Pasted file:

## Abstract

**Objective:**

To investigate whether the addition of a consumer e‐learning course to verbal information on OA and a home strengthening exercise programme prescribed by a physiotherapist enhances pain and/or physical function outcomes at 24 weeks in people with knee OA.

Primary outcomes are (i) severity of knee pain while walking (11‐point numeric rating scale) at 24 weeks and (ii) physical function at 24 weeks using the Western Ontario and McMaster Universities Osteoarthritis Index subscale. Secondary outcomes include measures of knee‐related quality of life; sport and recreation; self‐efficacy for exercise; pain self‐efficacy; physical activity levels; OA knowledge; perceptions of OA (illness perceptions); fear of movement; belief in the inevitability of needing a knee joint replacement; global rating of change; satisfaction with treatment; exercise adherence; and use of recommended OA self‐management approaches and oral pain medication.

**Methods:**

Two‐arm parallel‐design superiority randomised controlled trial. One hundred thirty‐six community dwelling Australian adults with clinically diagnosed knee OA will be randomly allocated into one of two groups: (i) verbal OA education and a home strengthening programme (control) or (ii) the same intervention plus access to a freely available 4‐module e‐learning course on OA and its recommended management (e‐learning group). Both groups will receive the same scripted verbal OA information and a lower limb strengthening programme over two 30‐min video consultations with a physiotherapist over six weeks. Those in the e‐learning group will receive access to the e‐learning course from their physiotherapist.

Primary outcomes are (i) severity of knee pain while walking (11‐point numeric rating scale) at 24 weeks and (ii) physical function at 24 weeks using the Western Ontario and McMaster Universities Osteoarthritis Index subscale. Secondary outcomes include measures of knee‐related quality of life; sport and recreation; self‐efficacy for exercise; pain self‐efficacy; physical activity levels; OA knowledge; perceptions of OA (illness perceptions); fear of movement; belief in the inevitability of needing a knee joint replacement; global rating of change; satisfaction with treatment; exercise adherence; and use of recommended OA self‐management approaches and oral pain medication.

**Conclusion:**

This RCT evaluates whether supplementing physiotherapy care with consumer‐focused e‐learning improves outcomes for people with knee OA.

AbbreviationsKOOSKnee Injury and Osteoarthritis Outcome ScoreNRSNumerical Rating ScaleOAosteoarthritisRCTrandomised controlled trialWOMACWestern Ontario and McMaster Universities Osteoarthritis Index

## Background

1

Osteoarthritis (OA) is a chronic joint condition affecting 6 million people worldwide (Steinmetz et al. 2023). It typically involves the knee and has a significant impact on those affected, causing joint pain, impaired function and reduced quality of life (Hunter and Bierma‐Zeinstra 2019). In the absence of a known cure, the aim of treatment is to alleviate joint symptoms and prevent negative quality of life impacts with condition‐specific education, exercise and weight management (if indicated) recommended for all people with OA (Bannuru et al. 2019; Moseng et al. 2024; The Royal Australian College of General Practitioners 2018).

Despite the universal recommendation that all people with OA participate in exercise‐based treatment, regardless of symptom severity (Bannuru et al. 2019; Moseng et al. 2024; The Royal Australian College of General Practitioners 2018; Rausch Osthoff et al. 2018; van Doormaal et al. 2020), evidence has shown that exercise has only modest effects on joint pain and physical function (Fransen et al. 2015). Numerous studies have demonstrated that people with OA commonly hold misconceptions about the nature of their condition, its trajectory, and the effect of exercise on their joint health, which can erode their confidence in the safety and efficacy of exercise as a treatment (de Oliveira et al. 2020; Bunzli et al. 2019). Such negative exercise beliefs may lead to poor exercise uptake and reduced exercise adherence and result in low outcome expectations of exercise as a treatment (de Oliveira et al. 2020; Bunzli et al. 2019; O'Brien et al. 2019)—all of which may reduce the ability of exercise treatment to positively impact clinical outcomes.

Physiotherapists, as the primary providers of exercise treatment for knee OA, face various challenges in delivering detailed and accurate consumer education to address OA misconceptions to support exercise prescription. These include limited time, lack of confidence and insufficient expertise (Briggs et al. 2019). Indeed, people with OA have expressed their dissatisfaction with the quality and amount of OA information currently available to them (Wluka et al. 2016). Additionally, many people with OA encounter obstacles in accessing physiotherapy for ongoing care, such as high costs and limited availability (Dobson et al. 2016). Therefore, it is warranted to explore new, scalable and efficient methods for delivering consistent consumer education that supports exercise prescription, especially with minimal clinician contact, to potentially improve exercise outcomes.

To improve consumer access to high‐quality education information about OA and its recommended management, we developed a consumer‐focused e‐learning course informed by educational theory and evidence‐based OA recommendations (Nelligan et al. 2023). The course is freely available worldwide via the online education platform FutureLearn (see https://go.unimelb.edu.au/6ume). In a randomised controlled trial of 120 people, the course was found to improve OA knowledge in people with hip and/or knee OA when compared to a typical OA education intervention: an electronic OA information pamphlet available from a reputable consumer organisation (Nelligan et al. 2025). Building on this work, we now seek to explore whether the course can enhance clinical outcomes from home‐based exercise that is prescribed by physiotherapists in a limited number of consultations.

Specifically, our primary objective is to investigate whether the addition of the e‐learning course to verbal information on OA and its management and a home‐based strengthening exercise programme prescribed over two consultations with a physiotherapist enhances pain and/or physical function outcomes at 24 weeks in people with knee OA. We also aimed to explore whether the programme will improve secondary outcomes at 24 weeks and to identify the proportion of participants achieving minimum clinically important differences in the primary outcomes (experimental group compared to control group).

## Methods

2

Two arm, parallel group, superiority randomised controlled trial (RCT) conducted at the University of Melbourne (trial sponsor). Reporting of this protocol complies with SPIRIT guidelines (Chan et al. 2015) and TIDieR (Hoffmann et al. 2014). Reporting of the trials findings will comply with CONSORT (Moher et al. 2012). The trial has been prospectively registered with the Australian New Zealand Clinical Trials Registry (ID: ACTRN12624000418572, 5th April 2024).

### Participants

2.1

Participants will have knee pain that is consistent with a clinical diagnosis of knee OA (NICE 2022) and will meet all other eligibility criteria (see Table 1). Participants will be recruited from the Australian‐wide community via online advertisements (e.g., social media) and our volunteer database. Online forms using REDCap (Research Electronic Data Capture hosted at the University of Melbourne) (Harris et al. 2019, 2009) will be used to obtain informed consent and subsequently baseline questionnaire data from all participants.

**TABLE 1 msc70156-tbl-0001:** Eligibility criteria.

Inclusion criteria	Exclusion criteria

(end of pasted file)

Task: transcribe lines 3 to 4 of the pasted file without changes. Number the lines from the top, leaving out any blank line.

To investigate whether the addition of a consumer e‐learning course to verbal information on OA and a home strengthening exercise programme prescribed by a physiotherapist enhances pain and/or physical function outcomes at 24 weeks in people with knee OA.

Primary outcomes are (i) severity of knee pain while walking (11‐point numeric rating scale) at 24 weeks and (ii) physical function at 24 weeks using the Western Ontario and McMaster Universities Osteoarthritis Index subscale. Secondary outcomes include measures of knee‐related quality of life; sport and recreation; self‐efficacy for exercise; pain self‐efficacy; physical activity levels; OA knowledge; perceptions of OA (illness perceptions); fear of movement; belief in the inevitability of needing a knee joint replacement; global rating of change; satisfaction with treatment; exercise adherence; and use of recommended OA self‐management approaches and oral pain medication.